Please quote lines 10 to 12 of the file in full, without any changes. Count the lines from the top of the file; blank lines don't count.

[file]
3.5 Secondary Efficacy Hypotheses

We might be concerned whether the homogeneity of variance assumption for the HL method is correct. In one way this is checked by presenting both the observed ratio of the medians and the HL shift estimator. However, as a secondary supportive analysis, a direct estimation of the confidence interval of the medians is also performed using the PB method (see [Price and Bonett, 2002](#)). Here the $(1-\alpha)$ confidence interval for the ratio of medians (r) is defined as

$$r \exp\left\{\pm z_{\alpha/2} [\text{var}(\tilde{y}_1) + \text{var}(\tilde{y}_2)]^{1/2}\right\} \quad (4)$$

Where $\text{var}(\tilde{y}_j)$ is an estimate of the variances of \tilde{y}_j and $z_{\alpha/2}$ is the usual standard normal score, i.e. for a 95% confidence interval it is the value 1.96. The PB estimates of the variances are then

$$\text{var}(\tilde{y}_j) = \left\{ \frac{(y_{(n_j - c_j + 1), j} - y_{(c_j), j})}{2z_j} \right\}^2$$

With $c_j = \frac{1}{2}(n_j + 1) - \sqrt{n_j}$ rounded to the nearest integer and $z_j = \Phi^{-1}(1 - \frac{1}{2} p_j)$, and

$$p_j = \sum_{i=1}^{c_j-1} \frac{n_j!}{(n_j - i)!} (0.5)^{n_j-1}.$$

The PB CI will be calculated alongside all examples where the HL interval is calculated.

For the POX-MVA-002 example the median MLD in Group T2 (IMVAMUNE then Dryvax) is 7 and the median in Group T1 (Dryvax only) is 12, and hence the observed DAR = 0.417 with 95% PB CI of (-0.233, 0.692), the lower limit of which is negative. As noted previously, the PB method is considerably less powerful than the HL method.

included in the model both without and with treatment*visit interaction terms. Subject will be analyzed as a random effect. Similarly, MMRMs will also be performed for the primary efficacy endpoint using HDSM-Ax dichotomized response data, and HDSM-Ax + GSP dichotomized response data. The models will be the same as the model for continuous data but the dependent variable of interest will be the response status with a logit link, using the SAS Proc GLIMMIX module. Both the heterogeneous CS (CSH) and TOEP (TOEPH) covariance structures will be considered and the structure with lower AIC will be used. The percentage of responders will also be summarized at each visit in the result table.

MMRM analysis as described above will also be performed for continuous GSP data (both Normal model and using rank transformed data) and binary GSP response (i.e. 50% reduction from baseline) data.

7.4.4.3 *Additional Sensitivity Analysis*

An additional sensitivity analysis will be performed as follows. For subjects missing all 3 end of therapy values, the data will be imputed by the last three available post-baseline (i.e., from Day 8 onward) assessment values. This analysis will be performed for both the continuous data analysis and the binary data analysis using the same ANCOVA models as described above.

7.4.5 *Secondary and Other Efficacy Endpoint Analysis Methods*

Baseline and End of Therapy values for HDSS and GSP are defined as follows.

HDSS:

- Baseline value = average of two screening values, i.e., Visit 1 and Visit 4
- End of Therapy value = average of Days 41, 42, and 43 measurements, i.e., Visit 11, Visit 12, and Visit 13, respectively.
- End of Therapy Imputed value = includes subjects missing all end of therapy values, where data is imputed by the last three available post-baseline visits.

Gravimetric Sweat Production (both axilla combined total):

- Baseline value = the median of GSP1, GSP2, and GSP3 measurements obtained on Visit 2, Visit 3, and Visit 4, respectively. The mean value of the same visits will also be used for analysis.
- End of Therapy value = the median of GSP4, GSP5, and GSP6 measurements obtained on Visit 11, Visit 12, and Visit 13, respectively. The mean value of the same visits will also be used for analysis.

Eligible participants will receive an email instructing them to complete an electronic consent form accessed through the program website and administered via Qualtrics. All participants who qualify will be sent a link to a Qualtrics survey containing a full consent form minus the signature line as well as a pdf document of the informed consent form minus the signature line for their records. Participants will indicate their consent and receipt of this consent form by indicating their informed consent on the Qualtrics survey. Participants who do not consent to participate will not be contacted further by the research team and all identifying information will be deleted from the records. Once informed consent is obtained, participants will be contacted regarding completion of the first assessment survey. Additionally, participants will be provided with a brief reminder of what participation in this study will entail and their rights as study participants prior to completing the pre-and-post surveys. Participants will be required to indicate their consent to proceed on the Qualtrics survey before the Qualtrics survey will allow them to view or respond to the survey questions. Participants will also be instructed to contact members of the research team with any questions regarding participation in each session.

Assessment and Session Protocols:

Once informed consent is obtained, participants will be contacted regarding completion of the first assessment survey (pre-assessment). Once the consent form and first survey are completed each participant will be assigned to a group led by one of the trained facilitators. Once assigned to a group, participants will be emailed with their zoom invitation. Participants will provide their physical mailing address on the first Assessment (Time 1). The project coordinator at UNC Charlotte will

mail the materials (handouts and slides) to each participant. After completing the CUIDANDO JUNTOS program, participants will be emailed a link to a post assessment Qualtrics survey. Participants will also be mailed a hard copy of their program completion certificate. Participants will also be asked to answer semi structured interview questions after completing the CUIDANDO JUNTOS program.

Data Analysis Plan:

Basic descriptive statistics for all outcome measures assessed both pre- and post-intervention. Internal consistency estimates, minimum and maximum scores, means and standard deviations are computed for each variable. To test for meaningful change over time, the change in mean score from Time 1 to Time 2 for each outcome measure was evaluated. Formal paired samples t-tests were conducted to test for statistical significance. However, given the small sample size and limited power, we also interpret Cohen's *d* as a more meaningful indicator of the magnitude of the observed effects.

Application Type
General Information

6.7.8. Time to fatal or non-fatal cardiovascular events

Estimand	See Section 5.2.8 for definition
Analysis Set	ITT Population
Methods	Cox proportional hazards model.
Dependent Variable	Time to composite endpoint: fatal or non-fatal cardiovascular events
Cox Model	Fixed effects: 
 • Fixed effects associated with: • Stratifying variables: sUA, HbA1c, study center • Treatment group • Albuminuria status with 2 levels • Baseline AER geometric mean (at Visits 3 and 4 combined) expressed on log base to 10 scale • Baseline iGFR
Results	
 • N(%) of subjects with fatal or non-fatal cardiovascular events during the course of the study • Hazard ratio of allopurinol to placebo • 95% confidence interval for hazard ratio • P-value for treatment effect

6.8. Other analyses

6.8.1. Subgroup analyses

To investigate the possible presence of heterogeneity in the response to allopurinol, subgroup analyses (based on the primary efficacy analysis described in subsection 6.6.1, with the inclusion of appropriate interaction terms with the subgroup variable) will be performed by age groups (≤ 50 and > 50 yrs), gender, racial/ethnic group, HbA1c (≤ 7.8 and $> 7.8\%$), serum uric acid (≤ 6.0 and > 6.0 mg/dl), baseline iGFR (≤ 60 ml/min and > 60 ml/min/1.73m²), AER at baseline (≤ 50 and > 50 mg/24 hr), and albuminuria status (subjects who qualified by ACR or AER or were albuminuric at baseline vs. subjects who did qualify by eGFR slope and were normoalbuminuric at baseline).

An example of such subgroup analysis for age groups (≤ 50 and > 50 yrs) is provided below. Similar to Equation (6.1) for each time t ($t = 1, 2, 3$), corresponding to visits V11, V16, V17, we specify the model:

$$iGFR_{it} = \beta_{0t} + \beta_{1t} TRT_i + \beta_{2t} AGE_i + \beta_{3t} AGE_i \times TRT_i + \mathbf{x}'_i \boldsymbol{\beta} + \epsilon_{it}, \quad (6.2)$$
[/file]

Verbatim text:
included in the model both without and with treatment*visit interaction terms. Subject will be analyzed as a random effect. Similarly, MMRMs will also be performed for the primary efficacy endpoint using HDSM-Ax dichotomized response data, and HDSM-Ax + GSP dichotomized response data. The models will be the same as the model for continuous data but the dependent variable of interest will be the response status with a logit link, using the SAS Proc GLIMMIX module. Both the heterogeneous CS (CSH) and TOEP (TOEPH) covariance structures will be considered and the structure with lower AIC will be used. The percentage of responders will also be summarized at each visit in the result table.

MMRM analysis as described above will also be performed for continuous GSP data (both Normal model and using rank transformed data) and binary GSP response (i.e. 50% reduction from baseline) data.

7.4.4.3 *Additional Sensitivity Analysis*